Illinois Car Seat Laws (2022) – Rules What Parents Need to Know

As of January 1, 2019, the Child Passenger Protection Act is amended to include the requirement for children under age 2 years to be properly secured in a rear-facing child restraint system unless the child weighs 40 or more pounds or is 40 or more inches tall.

What is the Car Seat Law in Illinois?

Illinois Legislature Rules 625 ILCS 25 Sec. 4 on Child Passenger Protection Act says: “When any person is transporting a child in this State under the age of 8 years in a non-commercial motor vehicle [...] of this State, such person shall be responsible for providing for the protection of such child by properly securing him or her in an appropriate child restraint system. The parent or legal guardian of a child under the age of 8 years shall provide a child restraint system to any person who transports his or her child.”

Illinois State Regulations

Illinois Car Seat Laws Rear-Facing

According to Illinois law 625 ILCS 25 Sec. 4, children are required to ride in a rear-facing seat if they are

  • Under the age of 2
  • Shorter than 40-inch
  • Less than 40 pounds

The rules on rear-facing car seats were implemented to the law and effective since January 1, 2019.

It’s best to keep the child in a rear-facing safety seat for as long as possible until they reach the highest weight or limit set by the car seat manufacturer.

Infant-only car seats can’t meet these requirements. You may need convertible or all-in-one car seats that have higher rear-facing height and weight limits.

The law provides the minimum requirements, the Illinois Department of Social of Service provides a few helpful safety tips:

  • Never install a rear-facing safety seat in front of an active airbag.
  • Follow the recline indicator for rear-facing installation.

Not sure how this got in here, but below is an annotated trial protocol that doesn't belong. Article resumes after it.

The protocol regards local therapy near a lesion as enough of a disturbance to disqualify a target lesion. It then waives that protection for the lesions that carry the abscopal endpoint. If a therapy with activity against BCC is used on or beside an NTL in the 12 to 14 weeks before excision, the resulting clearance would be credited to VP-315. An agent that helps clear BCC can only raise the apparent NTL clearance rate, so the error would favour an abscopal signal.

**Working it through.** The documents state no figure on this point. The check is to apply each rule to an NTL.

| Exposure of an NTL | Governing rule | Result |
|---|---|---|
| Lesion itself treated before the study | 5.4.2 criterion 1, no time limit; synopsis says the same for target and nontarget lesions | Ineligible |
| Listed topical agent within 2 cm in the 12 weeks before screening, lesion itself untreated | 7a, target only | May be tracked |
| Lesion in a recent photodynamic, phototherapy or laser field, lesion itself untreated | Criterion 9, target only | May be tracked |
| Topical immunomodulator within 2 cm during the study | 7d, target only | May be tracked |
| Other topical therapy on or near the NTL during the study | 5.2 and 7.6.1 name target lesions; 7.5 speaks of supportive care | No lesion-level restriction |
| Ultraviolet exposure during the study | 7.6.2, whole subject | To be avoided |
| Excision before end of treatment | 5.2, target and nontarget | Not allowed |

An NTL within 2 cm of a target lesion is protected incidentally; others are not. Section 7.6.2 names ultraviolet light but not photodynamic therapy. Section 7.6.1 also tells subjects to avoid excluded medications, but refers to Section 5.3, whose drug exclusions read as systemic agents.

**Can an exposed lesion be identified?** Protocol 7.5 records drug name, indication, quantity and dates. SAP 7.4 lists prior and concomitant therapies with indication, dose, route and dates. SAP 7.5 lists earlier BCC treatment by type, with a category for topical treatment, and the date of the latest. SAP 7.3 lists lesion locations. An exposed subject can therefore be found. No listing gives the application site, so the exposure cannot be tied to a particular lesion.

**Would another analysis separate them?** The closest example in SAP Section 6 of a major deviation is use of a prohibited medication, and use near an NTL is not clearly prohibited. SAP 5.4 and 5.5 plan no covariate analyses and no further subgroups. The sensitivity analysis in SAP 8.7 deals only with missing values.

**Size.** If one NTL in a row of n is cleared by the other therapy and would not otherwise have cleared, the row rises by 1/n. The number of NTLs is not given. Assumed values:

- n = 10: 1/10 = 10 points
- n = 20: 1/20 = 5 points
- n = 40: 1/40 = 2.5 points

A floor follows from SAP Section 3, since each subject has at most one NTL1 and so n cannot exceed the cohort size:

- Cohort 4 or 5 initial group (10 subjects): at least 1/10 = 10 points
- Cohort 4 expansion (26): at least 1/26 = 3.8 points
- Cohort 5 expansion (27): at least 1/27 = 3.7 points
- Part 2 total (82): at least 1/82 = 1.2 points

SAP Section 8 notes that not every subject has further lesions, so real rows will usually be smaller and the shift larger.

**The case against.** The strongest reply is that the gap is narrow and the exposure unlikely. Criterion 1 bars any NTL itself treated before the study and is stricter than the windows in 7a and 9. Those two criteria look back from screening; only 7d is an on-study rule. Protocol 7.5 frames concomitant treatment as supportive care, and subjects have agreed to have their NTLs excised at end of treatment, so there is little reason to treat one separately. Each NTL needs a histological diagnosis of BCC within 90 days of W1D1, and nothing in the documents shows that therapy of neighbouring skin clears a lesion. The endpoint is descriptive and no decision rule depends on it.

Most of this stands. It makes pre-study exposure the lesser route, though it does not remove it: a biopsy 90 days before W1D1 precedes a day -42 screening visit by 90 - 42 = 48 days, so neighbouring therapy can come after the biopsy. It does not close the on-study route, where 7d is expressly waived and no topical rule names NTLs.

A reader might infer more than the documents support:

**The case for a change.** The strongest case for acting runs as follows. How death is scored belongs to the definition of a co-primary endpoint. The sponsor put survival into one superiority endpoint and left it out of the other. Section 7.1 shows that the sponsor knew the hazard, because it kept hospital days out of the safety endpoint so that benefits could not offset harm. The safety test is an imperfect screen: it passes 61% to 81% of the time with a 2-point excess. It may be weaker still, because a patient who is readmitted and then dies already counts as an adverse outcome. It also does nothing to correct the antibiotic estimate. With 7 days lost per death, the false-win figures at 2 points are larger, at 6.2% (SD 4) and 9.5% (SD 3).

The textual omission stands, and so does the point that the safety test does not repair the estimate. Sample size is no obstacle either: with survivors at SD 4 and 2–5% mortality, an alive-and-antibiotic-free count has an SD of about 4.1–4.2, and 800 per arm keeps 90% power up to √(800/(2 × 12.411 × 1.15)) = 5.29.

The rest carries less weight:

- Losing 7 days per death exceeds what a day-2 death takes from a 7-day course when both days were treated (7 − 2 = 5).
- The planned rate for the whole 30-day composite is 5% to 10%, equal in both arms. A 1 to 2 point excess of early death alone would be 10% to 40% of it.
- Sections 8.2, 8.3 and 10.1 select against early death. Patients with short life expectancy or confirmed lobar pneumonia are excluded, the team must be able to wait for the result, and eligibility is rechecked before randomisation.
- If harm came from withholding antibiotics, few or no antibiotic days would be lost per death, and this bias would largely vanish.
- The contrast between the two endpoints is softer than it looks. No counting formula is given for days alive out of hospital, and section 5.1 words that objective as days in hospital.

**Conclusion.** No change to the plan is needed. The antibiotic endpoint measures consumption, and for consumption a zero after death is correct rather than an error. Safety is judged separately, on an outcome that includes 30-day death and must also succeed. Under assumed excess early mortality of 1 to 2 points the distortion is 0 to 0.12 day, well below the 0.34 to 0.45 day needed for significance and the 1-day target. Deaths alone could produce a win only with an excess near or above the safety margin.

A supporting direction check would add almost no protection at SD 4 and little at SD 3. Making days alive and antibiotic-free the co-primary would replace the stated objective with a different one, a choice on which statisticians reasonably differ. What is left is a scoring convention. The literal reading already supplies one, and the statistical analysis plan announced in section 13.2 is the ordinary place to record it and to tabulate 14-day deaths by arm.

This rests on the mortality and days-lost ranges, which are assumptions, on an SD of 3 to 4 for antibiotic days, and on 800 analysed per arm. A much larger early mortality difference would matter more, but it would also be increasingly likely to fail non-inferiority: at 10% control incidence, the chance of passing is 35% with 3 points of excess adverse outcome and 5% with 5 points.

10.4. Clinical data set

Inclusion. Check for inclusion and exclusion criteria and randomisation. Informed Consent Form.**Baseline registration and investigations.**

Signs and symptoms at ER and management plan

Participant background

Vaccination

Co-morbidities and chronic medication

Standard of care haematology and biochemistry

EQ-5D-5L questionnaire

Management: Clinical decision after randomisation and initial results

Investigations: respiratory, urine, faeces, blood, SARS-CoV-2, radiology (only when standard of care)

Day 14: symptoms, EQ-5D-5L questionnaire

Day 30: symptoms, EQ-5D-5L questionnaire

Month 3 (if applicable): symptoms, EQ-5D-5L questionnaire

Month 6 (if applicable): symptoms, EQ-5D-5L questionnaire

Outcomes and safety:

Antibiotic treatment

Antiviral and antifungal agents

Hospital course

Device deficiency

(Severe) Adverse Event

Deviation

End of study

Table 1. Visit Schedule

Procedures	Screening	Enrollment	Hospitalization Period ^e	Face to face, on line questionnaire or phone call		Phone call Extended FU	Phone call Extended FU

• The child’s head may need at least 1 inch or more below the top of the safety seat when rear-facing.
  • Use the harness straps/slots at or below shoulder level when rear-facing.
  • Harness straps must be snug on the child; the harness clip should be at armpit level.

Illinois Forward Facing Car Seat Laws

There are no rules mentioned on when a baby can face forward in Illinois law.

It just requires children under 8 years of age to ride in an appropriate child restraint system.

Luckily, the Illinois Secretary of State makes it clear in the rules on Child Passenger Safety Requirements that children aged between 2-8 can use a rear-facing, forward-facing, or booster based on the child’s weight and height.

The best practice is to use a forward-facing car seat with a harness for small toddlers until the child outgrows the height or weight limit recommended by the manufacturer.

  • Use the internal harness system until the upper height or weight limit is reached.
  • Use harness straps/slots at or above shoulder level when forward-facing.
  • Harness straps must be snug on the child; the harness clip should be at armpit level.
  • The top of the child’s ears should not be above the top of the car seat when forward-facing.

What is The Law for Booster Seats in Illinois?

The Illinois law does not state specifically the booster seat requirements on age, weight, and height. The law just says:

Children under the age of 8 years should be secured in an appropriate child restraint system. The child restraint system can be a booster seat.

Interpreting the law with the rules from NHTSA, your child can use a booster once they reach the highest weight or height limit of their forward-facing car seats.

That typically happens around the age of 5-7 years, 65 pounds in weight and 49 inches in height.

Booster seats must be used with the vehicle’s lap and shoulder belt, never just a lap belt.

The lap belt should lie low across the upper thighs, not the stomach. The shoulder belt should rest snugly across the shoulder and chest, not across the neck or face.

The top of the child’s ears should not be above the top of the back of a booster seat with a back.